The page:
The dance ultimately takes center stage, and the story line, at times a bit shallow, seems to be more of a sidekick. If dancing takes your breath away, this movie will leave you in awe, but otherwise Tango is likely to feel more like a two-hour slow dance with the high-school geek. — Brigitta von Messling



10 Things I Hate About You

Television sitcom director Gil Junger’s 10 Things I Hate About You is a very loosely adapted version of Shakespeare’s comedy The Taming of the Shrew, set among high-schoolers in a beautiful, upper-middle-class Seattle neighborhood. The Bard could hardly complain of this sort of literary mining; he himself knew a good plot when he borrowed or embellished one. Where Shakespeare inevitably turned an old sow’s ear of a tale into a theatrical gold purse, however, Junger rarely rises to the demands or possibilities of his illustrious source. 10 Things is not without an occasional good laugh, but it never transcends the director’s confined, sitcom-segmented understanding of comic development and his frequent pandering to a very low estimation of what sophomoric really means.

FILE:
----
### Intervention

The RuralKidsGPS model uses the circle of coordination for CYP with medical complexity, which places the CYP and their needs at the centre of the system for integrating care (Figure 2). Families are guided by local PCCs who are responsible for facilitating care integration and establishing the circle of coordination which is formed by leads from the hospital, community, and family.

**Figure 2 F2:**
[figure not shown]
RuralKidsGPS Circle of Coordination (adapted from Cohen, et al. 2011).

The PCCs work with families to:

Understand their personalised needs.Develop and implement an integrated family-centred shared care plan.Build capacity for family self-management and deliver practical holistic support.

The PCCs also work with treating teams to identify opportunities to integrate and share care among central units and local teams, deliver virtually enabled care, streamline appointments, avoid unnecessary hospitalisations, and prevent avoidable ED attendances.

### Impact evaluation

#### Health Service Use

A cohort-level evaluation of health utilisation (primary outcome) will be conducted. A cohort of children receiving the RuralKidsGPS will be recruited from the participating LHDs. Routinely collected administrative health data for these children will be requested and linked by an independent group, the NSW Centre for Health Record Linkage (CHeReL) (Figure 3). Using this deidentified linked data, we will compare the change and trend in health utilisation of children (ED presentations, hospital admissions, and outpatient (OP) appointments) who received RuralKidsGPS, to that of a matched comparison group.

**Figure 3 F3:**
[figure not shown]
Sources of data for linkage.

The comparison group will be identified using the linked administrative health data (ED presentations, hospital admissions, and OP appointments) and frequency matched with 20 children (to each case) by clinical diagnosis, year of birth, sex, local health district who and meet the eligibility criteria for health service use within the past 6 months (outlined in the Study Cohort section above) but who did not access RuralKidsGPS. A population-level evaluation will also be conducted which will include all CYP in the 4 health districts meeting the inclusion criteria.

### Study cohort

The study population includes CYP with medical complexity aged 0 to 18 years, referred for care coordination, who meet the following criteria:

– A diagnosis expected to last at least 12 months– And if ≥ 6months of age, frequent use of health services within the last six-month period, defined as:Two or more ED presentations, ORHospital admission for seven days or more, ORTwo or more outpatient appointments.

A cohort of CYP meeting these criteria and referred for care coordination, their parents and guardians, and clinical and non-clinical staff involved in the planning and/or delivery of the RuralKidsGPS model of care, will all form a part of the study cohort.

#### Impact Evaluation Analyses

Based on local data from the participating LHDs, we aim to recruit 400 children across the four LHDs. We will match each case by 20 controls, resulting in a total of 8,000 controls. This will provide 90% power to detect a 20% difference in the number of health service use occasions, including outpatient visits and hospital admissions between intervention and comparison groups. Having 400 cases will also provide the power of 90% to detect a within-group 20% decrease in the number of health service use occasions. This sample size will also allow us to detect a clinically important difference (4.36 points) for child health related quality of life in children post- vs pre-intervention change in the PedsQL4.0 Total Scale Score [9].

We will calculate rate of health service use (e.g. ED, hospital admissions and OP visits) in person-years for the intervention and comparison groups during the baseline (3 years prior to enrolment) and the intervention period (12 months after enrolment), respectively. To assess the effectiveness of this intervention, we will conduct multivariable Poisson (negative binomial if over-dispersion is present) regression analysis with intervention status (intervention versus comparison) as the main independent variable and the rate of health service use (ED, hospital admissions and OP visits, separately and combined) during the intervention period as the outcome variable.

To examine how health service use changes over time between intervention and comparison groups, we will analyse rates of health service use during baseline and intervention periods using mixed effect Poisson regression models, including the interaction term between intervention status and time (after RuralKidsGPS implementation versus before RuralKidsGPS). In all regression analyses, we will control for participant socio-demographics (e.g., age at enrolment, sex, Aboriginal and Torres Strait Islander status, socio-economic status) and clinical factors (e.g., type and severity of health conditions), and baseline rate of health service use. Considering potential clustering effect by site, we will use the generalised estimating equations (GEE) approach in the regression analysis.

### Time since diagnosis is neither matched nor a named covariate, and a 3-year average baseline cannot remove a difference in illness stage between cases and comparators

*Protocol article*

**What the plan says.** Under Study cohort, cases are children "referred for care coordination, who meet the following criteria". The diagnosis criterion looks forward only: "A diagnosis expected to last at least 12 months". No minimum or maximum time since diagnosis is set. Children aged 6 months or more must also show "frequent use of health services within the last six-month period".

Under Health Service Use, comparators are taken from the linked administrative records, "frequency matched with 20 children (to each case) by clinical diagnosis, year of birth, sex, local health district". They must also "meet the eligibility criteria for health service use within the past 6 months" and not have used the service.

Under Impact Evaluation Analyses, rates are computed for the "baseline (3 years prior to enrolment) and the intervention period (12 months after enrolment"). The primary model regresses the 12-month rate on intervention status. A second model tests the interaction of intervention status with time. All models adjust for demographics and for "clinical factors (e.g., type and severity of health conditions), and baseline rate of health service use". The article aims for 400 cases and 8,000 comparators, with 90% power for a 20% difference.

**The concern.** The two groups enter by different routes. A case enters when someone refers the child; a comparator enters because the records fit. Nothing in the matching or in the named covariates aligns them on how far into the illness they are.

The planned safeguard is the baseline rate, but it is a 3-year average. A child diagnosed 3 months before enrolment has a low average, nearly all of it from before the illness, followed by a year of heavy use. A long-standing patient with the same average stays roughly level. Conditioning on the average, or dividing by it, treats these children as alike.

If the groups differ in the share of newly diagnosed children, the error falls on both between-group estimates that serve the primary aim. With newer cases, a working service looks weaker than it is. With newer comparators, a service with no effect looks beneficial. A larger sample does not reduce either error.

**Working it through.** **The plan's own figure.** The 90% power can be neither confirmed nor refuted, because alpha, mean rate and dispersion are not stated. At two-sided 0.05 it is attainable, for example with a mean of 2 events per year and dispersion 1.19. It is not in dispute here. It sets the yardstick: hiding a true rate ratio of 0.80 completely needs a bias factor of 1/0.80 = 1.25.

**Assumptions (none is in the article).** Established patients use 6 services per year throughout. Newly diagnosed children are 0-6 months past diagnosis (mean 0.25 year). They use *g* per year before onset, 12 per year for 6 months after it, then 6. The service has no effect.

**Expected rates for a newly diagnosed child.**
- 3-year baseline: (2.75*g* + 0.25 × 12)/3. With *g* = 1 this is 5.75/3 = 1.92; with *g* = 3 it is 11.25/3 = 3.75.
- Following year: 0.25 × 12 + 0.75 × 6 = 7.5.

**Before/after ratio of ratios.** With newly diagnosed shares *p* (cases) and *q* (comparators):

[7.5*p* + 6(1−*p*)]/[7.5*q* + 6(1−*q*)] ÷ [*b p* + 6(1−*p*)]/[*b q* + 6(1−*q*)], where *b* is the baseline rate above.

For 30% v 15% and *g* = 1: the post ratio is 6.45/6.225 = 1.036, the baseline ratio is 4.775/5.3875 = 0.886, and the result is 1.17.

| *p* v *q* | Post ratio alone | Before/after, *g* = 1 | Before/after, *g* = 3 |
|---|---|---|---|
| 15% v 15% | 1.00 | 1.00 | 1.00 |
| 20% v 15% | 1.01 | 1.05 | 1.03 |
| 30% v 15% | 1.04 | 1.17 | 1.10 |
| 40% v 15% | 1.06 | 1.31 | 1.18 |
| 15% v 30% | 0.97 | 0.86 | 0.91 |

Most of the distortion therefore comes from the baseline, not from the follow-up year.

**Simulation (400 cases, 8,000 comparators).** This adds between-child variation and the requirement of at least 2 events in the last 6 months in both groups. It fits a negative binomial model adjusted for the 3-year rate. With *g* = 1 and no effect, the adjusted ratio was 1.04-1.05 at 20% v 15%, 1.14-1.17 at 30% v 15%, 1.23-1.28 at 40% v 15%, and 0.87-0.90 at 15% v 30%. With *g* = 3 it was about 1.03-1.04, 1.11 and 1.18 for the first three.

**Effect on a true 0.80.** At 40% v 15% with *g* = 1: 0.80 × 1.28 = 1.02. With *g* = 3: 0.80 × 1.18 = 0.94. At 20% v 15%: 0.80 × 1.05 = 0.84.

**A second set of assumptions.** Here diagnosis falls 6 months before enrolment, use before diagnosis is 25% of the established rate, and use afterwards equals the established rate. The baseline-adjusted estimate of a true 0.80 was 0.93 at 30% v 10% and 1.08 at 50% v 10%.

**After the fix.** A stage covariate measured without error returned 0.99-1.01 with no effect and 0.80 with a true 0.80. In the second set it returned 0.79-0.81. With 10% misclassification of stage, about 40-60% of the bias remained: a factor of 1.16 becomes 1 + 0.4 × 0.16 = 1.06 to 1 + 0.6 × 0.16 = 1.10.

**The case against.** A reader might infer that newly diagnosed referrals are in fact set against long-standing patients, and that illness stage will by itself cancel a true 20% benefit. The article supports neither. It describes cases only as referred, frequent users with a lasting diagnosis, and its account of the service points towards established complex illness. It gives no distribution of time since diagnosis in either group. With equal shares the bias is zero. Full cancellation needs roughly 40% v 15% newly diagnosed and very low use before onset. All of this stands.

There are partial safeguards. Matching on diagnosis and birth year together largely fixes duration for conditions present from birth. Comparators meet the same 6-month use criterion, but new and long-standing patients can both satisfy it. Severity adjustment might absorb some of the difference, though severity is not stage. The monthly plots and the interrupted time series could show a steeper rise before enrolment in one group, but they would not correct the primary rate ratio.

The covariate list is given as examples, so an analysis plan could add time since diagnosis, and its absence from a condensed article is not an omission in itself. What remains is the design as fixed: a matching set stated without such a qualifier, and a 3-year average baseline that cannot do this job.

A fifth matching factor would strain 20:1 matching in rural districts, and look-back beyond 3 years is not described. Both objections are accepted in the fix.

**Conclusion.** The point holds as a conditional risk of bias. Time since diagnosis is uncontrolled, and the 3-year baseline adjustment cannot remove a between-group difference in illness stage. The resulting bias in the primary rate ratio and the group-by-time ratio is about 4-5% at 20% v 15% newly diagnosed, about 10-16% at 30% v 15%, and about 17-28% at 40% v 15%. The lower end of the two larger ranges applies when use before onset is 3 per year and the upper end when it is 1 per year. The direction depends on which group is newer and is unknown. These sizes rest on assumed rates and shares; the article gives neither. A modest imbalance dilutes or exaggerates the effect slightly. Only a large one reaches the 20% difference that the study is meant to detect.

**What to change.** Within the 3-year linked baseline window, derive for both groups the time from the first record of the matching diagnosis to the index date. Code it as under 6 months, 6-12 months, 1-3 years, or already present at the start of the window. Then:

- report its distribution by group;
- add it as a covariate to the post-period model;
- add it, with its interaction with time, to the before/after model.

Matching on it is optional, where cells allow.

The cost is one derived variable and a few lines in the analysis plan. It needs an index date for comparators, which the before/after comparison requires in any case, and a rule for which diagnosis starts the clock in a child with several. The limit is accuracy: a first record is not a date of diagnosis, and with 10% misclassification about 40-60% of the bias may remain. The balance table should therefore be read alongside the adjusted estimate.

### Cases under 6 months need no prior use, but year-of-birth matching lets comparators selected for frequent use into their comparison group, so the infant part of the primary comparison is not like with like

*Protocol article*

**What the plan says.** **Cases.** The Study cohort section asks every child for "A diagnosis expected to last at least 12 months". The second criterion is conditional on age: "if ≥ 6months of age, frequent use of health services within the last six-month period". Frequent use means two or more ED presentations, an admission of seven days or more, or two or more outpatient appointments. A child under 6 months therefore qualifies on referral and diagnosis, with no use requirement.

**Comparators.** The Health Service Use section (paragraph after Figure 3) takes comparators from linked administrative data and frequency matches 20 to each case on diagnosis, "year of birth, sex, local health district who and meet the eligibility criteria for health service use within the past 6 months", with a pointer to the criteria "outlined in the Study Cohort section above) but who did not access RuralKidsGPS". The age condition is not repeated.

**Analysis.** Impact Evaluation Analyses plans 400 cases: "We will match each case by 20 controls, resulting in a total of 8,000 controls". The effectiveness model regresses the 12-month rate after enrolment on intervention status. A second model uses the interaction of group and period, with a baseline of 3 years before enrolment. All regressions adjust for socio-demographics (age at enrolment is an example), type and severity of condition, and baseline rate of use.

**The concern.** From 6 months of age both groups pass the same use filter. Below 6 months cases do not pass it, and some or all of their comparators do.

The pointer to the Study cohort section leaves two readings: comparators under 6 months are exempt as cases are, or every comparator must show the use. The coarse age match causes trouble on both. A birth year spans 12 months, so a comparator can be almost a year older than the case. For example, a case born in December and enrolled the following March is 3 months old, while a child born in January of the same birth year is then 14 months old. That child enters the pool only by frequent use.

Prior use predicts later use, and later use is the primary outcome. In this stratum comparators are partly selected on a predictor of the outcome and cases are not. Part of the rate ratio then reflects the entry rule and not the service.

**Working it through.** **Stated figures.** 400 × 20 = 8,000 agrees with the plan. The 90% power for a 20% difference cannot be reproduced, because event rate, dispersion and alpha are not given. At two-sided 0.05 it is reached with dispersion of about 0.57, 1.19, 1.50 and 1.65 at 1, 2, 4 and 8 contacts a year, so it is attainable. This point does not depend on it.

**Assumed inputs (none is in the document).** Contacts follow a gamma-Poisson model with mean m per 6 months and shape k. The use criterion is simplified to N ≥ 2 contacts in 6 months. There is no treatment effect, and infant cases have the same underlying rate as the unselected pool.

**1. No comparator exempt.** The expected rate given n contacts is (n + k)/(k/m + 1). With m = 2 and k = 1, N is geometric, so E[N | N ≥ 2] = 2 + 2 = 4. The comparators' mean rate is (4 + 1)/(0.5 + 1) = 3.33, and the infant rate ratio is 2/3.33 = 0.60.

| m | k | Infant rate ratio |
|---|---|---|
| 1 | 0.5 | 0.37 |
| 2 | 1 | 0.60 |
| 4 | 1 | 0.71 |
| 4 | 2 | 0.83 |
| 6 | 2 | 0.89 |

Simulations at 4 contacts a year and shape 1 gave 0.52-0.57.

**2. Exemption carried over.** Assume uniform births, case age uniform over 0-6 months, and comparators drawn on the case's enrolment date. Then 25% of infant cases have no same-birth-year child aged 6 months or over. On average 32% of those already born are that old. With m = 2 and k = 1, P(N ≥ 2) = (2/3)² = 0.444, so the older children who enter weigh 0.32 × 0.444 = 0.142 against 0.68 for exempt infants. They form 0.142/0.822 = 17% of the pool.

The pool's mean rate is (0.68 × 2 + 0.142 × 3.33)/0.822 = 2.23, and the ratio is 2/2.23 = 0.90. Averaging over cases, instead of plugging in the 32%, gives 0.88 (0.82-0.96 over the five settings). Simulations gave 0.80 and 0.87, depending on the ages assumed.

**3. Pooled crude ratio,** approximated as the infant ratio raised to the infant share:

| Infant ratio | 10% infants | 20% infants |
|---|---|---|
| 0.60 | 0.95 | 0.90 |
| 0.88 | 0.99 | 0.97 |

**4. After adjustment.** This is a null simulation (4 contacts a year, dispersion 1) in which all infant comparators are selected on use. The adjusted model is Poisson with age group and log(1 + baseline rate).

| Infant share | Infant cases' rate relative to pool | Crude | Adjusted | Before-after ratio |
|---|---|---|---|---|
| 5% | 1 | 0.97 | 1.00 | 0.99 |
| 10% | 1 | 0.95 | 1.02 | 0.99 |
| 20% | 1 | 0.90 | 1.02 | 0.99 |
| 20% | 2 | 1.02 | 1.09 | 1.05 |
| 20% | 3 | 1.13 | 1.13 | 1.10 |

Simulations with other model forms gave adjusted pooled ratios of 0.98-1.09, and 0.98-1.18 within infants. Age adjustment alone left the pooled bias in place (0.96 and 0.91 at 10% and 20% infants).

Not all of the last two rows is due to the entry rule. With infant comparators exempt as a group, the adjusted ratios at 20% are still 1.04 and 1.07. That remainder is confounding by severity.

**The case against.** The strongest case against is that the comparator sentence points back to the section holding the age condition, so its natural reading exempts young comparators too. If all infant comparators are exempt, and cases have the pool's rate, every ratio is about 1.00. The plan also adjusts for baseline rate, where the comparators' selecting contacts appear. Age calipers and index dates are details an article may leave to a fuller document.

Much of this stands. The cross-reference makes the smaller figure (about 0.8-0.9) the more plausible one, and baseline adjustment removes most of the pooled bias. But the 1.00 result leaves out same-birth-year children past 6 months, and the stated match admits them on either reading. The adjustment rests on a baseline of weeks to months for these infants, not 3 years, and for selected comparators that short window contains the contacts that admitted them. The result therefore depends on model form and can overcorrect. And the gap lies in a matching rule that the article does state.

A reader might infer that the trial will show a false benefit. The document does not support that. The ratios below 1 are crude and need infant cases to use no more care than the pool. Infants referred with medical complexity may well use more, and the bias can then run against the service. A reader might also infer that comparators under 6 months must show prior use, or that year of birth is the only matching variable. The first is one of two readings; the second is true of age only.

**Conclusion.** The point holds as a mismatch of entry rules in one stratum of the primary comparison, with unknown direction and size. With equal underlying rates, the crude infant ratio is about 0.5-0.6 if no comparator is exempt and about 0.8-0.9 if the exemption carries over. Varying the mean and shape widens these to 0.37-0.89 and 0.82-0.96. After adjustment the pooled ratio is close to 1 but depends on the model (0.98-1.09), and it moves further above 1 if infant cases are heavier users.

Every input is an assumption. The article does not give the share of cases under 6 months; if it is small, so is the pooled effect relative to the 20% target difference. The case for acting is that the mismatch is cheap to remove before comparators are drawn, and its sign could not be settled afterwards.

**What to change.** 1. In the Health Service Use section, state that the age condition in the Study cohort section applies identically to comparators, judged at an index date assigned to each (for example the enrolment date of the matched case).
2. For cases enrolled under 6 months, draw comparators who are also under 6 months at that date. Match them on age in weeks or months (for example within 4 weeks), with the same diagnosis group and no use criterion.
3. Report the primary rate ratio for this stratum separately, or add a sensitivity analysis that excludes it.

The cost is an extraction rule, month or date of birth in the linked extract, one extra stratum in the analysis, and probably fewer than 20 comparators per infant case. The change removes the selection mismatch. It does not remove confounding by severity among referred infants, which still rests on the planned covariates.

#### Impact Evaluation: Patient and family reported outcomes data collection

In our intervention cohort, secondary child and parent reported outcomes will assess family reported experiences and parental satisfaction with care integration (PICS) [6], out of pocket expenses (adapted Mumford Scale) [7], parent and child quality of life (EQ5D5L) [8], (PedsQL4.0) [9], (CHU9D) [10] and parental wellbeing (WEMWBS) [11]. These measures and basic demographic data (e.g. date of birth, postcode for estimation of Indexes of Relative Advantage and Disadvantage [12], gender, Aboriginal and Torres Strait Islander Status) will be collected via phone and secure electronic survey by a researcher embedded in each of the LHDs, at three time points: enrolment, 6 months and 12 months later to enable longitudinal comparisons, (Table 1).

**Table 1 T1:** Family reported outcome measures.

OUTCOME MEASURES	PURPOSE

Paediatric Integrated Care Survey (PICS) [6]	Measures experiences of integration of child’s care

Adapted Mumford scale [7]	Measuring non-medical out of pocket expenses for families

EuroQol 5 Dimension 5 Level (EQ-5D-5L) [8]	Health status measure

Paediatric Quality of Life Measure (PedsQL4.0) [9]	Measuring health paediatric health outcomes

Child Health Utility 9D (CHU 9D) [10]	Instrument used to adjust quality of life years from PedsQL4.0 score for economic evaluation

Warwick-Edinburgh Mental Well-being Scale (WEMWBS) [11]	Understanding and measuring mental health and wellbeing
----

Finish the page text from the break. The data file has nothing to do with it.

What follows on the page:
Julia Stiles does a nice job with the pivotal role of Katerina, the independent and serious senior student whose sights are set on an Ivy League college and not on the local Lotharios. Without making Kate a bitter recluse or knee-jerk shrew, Stiles interestingly etches a young woman who matured early and finds the popular culture and mores of her peers lacking; she reads, she thinks, and, most of all, she waits — knowing that her real life is about to begin.

Because Kate has never expressed interest in dating, her father, who is paranoid about his daughters’ virginity, decides that her eager younger sister Bianca (Heather Ledger) cannot date until Kate does. Neither her father nor Kate bargain on her crossing paths with a modern-day Petruchio (Joseph Gordon-Levitt) who is equally independent and something of a wild man. The two proud, fierce spirits clash, and thereby hangs the tale.

Seattle may be a long way from Padua, but the current American teen lingo of 10 Things I Hate About You is even further from Shakespeare’s tongue. Karen McCullah Lutz and Kirsten Smith’s script occasionally employs a line or two from the original, and the contrast never fails to startle.

Like, you know, there’s the rub.

— Hadley Hury